By Tim Keown
Page 2

There are four African-American starting pitchers in the majors -- Dontrelle Willis, Jerome Williams, Darren Oliver and CC Sabathia -- and that stark fact has stirred the topic of the dwindling number of American-born black players in the game.

The attempts to identify a reason -- or a culprit -- for the situation don't seem rooted in reality. Baseball's leaders always blame basketball or football. They say the pace of baseball tends to dissuade a certain segment of the population from playing the game. This approach, aside from its obvious condescension, is simply a way for baseball people to blame something else while they simultaneously try to boost the alleged purity of their game.

Dontrelle Willis
Getty Images
Without exposure to the suburban game, who knows what would have happened to Dontrelle Willis?

In the New York Times on Sunday, baseball's No. 2 man, Bob DuPuy, went so far as to blame the "instant gratification" of basketball and football for baseball's lack of popularity. This is so baseless it's almost laughable. Anyone who has gone through four years of high school football practice and then four years of college football practice might debate the "instant gratification" of that sport.

And besides, baseball is the sport with the largest guaranteed contracts. Football might provide a few more up-front bucks to a player; but in the long run, baseball gratifies in a way that nearly everyone in the NFL would love to be gratified.

Put it this way: The Expos just gave Livan Hernandez $21 million over the next three years, and the only way he won't collect every cent is if he retires before the contract expires.

So it has to be something else. I turn to a conversation I had with Joyce Harris, Dontrelle Willis' mother. Between his junior and senior years in high school, Dontrelle was offered the chance to play on a fancy traveling baseball team that was based in a tony suburb about 15 miles from the family's home in Alameda, California.

As Harris sat in the stands the first time Dontrelle pitched, another mom asked her for the name of her son's pitching coach. "His pitching coach?" Harris replied. "He doesn't have a pitching coach."

The woman was stunned. To be on this elite team, he must have had a personal, private and expensive pitching coach, right?

It seems to me that this is the symptom of a disease spreading throughout many sports. Kids are specializing in sports far earlier than is healthy, and they're being driven to strive for college scholarships and pro contracts. The way to do that is through exposure, and exposure means fancy teams and fancy coaches and fancy travel.

It's horrible to say, but amateur baseball in the United States is threatening to turn into soccer: Strictly a suburban game.

This Week's List

  • And by the way, Bob DuPuy: Why do the Kenyans keep winning all the marathons?
  • He wouldn't be the first guy to let all the Patriots' Day excitement get the best of him: During one stay on the bases in the second inning of Monday's game, Boston's Gabe Kapler twice forgot to run with two outs.
  • The Weekly World News is reporting: Johnny Damon lives in a 10-by-12 shack somewhere in the Green Mountains.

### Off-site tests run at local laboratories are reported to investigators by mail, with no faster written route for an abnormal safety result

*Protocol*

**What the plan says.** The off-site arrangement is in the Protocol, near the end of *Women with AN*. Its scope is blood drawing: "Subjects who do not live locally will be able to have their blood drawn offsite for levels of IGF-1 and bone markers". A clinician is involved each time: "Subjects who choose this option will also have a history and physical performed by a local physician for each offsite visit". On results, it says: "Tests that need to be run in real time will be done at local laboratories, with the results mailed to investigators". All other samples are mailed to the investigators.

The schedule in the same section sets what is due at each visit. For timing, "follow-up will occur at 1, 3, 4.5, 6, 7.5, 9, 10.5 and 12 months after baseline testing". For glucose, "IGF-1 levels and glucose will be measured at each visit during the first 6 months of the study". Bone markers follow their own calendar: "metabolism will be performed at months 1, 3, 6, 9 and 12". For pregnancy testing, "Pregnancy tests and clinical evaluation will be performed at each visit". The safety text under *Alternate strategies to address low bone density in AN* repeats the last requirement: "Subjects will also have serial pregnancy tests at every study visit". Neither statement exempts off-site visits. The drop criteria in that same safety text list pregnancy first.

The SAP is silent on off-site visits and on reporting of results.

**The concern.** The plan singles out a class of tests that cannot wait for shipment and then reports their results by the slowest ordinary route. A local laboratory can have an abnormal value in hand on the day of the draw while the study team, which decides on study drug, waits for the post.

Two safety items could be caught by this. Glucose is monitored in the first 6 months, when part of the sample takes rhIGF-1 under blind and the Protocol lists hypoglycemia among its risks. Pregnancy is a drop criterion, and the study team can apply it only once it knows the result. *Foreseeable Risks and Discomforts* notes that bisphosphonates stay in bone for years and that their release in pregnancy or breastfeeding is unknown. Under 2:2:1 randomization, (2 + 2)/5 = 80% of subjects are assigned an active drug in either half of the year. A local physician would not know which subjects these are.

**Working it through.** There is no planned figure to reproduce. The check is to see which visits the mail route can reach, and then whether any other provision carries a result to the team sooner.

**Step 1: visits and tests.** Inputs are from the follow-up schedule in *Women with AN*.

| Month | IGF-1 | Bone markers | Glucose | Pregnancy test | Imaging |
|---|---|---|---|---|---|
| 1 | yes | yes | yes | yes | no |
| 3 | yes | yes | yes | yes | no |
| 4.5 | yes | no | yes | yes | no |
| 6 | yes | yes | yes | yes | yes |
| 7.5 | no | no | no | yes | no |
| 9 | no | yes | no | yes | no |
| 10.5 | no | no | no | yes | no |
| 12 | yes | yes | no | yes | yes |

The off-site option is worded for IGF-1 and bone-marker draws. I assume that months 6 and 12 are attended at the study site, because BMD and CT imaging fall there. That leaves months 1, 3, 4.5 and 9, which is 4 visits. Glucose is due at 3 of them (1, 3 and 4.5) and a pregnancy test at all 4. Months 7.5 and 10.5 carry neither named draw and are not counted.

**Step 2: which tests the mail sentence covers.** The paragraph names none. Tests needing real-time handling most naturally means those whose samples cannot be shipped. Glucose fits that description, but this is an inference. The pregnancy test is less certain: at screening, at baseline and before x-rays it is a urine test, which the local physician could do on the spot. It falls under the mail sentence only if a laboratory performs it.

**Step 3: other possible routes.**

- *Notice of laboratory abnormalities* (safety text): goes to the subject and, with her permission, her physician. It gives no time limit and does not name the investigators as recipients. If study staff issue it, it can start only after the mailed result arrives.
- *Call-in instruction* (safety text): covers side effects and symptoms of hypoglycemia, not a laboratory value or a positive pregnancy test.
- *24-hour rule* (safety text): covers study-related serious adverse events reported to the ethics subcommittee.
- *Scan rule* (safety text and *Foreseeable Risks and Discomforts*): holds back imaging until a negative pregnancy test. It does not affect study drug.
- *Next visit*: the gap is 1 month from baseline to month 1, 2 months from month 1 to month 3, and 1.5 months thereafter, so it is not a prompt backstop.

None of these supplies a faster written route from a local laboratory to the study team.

• Call him 0-Rod: In his first big test as a Yankee, Alex Rodriguez was 1 for 17 in the Red Sox series.
  • And yet, by the end of the year: .315-37-112.
  • On the other hand, though, he might be the first guy to get out of his Rolls Royce and take off on foot to get away from the police: Ty Law is the latest athlete to learn the folly of the don't-you-know-who-I-am? defense.
  • Ladies and gentlemen: Lawrence Frank, the most unlikely participant in professional sports.
  • OK, here's two reasons why: 1) Frank was a team manager for Bob Knight in Indiana; 2) he didn't even play high school basketball, let alone college.
  • I made the toughest call in sports Monday night: I agreed with Shaq on the topic of the officiating.
  • Just for the heck of it: Señor Smoke.
  • You probably have to be either in or from the Bay Area to appreciate this, but: It sure is good to hear Hank Greenwald broadcasting baseball again.
  • Other expert journalists can have all their serious questions about the NBA playoffs -- Can the Lakers co-exist? Can the Kings win without Bobby Jackson? Will anyone watch Heat-Hornets? -- but I have only one burning question: How in the world is Clarence Weatherspoon still in the league?
  • We'll just call it hoopanasia and put them out of our misery: The Celtics.
  • Best move of the playoffs: Karl Malone backing out of Yao's way while playing post defense; the move conned a foolish-looking Yao into a travel.
  • What you learn from watching CNN: Wayne Newton is a big supporter of George W. Bush, and boy does Wayne's hair look great.
  • Another pressing question of our time: Does Kobe flip a coin before every game -- heads I shoot tonight, tails I pout?
  • Sometimes you think something is funny at first glance, then you realize it's sad, only sad: Shawn Kemp, Oklahoma Storm, USBL.
  • Best acquisition, so far: Milton Bradley, Dodgers; he brings a little edge to a team that needed one.
  • Probably not even if they paid me: Heat-Hornets.
  • There is no plausible explanation for the following fact: Tim Duncan, 60-percent free-throw shooter.
  • One place I'd take the Heat's roster over everyone else: One of those And1 streetball tournaments.
  • And finally, this might be what they mean when they call him a big man of few words: Mark McGwire really came up big when he was asked about the steroid issue on his return to St. Louis on Saturday, using the word "stuff" in various contexts four times over the course of two sentences.
  • Tim Keown is a senior writer for ESPN The Magazine.




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